A team from the KTH Royal Institute of Technology in Sweden has demonstrated a carbon fiber composite which can change shape under the influence of electrical impulses — and it's hoping to use the material to improve aircraft and wind turbine efficiency.
"We have developed an entirely new concept," claims Daniel Zenkert, co-author of the paper detailing the novel material and its capabilities. "It's lightweight, stiffer than aluminium and the material changes shape using electric current.
"We have for some time worked with structural batteries, such as carbon fiber composites that also store energy like a lithium-ion battery. Now we have further developed the work. We expect it lead to completely new concepts for materials that change shape only by electrical control, materials that are also light and rigid."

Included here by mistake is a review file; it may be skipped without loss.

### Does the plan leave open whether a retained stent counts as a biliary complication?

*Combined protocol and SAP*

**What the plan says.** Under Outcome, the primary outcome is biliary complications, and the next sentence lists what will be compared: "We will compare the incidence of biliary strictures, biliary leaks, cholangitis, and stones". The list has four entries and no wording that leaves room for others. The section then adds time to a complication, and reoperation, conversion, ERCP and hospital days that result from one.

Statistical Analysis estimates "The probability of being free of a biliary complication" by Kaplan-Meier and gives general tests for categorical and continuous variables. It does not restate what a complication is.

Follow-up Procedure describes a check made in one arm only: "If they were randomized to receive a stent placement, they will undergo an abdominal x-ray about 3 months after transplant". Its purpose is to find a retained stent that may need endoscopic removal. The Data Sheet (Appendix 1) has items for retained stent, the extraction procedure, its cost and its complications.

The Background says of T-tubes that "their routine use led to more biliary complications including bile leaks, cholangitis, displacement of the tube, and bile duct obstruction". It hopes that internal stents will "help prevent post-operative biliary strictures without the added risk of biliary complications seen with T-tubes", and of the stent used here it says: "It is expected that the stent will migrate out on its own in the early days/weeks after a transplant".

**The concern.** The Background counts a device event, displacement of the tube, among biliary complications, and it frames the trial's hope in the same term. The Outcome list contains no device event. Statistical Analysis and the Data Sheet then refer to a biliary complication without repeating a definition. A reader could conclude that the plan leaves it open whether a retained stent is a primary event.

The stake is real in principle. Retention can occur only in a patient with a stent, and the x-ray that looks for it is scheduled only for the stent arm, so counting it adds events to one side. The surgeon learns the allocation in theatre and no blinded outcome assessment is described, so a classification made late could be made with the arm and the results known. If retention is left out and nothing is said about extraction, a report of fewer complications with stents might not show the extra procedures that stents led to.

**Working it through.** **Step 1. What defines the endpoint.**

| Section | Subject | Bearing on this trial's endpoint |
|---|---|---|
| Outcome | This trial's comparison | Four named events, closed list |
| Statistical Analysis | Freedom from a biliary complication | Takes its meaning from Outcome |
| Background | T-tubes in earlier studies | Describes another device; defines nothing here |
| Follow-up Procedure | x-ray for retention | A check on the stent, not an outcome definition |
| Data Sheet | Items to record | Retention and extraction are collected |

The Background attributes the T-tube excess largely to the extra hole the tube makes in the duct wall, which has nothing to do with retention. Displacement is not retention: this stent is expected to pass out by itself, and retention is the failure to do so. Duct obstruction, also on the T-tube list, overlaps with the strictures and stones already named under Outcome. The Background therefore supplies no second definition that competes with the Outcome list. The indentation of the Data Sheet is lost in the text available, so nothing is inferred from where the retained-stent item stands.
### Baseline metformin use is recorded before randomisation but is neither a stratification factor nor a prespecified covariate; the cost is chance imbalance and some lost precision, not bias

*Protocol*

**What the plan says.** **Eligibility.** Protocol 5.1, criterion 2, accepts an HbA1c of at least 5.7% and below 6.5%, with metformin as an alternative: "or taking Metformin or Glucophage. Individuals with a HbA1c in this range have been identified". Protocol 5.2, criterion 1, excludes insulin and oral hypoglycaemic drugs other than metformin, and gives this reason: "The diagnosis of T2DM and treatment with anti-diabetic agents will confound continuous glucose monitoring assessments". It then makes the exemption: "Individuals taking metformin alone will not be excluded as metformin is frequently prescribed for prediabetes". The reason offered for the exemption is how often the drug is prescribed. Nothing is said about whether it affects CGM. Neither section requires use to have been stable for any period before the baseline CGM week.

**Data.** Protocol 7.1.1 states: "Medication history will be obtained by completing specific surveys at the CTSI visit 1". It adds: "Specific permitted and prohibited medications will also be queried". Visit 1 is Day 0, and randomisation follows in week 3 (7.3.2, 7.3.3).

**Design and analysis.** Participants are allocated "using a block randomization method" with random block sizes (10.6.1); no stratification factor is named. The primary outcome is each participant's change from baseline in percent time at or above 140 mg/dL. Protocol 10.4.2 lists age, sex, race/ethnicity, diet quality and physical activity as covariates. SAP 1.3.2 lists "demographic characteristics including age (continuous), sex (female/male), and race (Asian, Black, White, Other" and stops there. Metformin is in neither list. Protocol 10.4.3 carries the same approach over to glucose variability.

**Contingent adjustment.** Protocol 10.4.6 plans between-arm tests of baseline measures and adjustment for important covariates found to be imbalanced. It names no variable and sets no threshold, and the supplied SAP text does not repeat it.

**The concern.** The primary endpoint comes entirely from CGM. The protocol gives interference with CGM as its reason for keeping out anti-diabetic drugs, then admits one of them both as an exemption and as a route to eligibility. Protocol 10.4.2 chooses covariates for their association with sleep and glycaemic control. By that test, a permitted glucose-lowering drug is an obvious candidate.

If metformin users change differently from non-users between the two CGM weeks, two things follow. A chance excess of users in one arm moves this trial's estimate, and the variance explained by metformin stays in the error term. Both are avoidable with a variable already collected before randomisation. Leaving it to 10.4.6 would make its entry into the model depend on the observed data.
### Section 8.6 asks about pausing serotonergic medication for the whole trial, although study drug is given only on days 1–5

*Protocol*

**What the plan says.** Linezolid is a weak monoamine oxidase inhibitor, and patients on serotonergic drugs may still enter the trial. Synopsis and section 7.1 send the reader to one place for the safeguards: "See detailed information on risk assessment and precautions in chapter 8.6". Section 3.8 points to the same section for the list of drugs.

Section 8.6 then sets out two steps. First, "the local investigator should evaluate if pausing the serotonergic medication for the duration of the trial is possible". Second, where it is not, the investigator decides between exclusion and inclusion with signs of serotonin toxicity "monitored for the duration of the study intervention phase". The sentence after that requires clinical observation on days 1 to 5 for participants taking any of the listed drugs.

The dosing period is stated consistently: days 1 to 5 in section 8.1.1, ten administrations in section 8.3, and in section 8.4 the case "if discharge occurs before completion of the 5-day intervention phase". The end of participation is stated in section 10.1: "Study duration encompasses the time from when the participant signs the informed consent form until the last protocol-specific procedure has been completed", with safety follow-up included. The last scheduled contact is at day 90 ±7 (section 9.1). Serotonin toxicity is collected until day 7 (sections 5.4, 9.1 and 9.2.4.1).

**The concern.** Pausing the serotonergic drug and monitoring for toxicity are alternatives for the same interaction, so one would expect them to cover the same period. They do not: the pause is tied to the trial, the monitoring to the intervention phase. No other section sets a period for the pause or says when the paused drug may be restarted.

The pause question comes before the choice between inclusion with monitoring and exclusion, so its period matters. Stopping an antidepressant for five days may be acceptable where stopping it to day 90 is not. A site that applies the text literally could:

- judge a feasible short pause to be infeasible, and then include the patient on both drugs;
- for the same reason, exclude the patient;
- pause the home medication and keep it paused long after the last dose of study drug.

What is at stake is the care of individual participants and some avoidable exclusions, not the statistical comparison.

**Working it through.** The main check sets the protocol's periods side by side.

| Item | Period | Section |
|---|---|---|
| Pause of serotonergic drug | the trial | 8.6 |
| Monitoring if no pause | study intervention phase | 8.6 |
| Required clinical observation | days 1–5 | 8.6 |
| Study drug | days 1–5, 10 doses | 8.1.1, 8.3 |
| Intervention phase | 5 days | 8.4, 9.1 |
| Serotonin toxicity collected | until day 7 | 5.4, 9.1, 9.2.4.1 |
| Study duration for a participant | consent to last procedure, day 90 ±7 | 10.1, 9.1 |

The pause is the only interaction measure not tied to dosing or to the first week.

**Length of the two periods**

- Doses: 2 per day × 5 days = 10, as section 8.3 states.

The new composite is built in three layers. Two of these are off-the-shelf commercial carbon fiber which has been doped with lithium ions, while the centre layer acts as a separator. Without the application of electrical current, the material is straight and lies flat; apply a current, though, and the lithium ions migrate from one side to the other and the material curves. Reverse the current, and the composite flattens out again.
Zenkert and colleagues have suggested the material could be used to build wind turbine blades capable of dynamically changing their shape to match prevailing wind conditions, or aircraft wings which can steer without the need for mechanical rudders and ailerons. No timeline for commercialisation has yet been provided, however.
The team's work has been published in the journal PNAS under open-access terms.